17. Protective Housing • The housing incorporates specially designed high voltage receptacles to protect against electrical shock. • Some housing have a fan for cooling.

    18. The X-Ray Tube Glass Envelope • The glass envelope is made of Pyrex to withstand the tremendous heat produced during x-ray. • The window is a 5 cm square with a thin section of glass where the useful beam is emitted.

    19. The Cathode • The cathode is the negative side of the tube and contains two primary parts: • The filaments • The focusing cup

    20. The Filaments • Most tube have two filaments which provide a choice of quick exposures or high resolution. • The filaments are made of thoriated tungsten.

    21. The Filaments • Tungsten is used in x-ray tube because of it’s high melting point of 3410°C. • X-rays are produced by thermionic emission when a 4 A or higher current is applied.

    22. Focusing Cup • The focusing cup has a negative charge so that it can condense the electron beam to a small area of the anode.

    23. Filament Current • When the x-ray machine is turned on, a low current flows through the the filament to warm it and prepare it for the big thermal jolt necessary for x-ray production.

    24. Filament Current • The filament is not hot enough for thermionic emission. Once the current is high enough for thermionic emission a small rise in filament current will result in a large rise in tube current.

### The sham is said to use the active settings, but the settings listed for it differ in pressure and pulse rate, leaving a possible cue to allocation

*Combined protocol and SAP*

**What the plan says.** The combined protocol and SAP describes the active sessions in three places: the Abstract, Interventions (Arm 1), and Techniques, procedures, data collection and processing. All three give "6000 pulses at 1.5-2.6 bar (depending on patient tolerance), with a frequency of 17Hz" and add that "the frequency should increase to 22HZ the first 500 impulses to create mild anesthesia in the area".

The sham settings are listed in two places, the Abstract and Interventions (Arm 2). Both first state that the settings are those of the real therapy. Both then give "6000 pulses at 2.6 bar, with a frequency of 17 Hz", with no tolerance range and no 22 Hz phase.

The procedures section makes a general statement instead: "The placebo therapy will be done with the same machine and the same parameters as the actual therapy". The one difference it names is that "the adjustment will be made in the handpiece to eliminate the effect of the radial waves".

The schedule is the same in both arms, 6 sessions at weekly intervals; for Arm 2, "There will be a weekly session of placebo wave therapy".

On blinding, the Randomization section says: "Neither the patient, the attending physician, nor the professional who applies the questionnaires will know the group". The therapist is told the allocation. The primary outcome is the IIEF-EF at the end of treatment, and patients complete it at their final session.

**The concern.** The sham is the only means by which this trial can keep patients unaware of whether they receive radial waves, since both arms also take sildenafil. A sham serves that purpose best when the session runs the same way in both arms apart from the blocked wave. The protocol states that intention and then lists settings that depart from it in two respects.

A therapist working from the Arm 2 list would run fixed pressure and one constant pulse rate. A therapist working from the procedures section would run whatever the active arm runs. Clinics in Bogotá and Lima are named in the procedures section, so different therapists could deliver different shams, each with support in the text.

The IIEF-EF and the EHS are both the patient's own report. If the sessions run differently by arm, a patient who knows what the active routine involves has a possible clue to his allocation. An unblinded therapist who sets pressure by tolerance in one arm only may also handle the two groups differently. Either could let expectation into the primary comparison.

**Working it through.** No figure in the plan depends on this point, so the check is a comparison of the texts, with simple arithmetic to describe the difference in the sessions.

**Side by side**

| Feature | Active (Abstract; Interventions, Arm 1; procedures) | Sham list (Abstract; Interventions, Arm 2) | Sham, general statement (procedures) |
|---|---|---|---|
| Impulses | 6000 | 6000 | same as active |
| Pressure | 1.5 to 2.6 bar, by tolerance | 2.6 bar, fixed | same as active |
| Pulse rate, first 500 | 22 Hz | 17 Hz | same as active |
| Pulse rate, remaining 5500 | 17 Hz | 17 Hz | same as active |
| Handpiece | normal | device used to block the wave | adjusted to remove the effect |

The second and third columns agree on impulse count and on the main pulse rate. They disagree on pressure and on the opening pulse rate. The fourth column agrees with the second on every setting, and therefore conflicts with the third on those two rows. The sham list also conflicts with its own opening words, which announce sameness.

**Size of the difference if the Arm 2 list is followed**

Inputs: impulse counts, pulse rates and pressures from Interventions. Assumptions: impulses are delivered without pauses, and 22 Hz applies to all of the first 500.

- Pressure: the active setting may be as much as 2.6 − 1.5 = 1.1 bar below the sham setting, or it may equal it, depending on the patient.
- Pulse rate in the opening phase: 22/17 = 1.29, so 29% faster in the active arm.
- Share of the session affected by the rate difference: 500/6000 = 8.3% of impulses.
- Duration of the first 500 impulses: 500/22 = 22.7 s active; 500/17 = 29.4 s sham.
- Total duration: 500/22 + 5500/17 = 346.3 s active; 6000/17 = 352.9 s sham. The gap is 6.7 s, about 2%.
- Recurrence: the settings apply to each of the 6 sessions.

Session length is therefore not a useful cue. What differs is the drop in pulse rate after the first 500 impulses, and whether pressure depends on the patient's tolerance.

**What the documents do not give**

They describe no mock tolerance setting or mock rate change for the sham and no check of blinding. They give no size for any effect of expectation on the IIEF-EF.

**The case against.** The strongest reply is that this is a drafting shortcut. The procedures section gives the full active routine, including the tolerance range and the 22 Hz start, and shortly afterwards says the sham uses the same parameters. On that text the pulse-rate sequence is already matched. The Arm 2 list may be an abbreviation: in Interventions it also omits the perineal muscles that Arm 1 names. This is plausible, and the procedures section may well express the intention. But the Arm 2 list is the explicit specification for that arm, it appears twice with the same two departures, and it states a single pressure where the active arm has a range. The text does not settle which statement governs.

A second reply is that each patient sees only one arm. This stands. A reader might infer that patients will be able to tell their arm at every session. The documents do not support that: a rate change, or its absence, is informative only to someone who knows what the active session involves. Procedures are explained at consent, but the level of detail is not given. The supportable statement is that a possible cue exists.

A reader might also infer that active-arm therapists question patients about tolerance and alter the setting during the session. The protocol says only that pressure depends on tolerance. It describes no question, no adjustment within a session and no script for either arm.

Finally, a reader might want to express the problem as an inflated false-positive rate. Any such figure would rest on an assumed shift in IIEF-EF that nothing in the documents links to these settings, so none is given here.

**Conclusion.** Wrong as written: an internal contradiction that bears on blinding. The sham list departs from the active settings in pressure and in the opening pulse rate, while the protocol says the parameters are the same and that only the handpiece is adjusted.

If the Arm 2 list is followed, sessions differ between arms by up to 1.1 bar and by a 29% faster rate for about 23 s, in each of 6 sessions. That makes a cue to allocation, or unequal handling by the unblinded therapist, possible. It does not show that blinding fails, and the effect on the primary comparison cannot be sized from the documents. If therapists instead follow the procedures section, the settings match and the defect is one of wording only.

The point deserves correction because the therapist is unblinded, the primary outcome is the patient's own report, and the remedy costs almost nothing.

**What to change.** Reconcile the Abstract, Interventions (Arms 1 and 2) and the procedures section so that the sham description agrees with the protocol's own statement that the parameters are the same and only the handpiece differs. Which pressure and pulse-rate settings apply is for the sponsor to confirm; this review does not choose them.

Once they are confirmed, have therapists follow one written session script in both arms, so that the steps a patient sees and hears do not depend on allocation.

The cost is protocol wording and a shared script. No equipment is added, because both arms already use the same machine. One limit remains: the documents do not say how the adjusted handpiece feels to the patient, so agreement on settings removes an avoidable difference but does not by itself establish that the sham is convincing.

25. Filament Current & Tube Current • The x-ray tube current is adjusted by controlling the filament current. • The relationship between tube and filament current is dependent upon the tube voltage.

    26. Space Charge • When emitted by the filament, the electrons form a cloud near the filament momentarily before being accelerated to the anode. This is called a space charge.

    27. Saturation Current • When very high mA and very low kVp, the thermionic emission can be space charge limited. • With high mA the cloud makes it difficult for subsequent electrons to be emitted. • Above 1000 mA space charge limited exposure can be a major problem.

    28. The Anode • The anode is the positive side of the tube. • X-ray tubes are classified by the type of anode: • Stationary ( top) • Rotating (bottom)

    29. The Stationary Anode • Stationary anodes are used in dental x-ray and some portable x-ray machine where high tube current and power are not required.

    30. The Rotating Anode • The rotating anode allows the electron beam to interact with a much larger target area. • The heat is not confined to a small area.

    31. The Rotating Anode • The anode serves three functions: • Receives the electrons emitted from the cathode. • It is a electrical conductor. • Mechanical support for the target.

    32. The Rotating Anode • The Anode must also be a good thermal conductor. • When the electron beam strikes the anode more than 99% of the kinetic energy is converted to heat.

    33. The Rotating Anode • Tungsten-rhenium is used as the target for the electron beam. • Tungsten is used for three reasons • High atomic number • Heat conductivity • High melting point..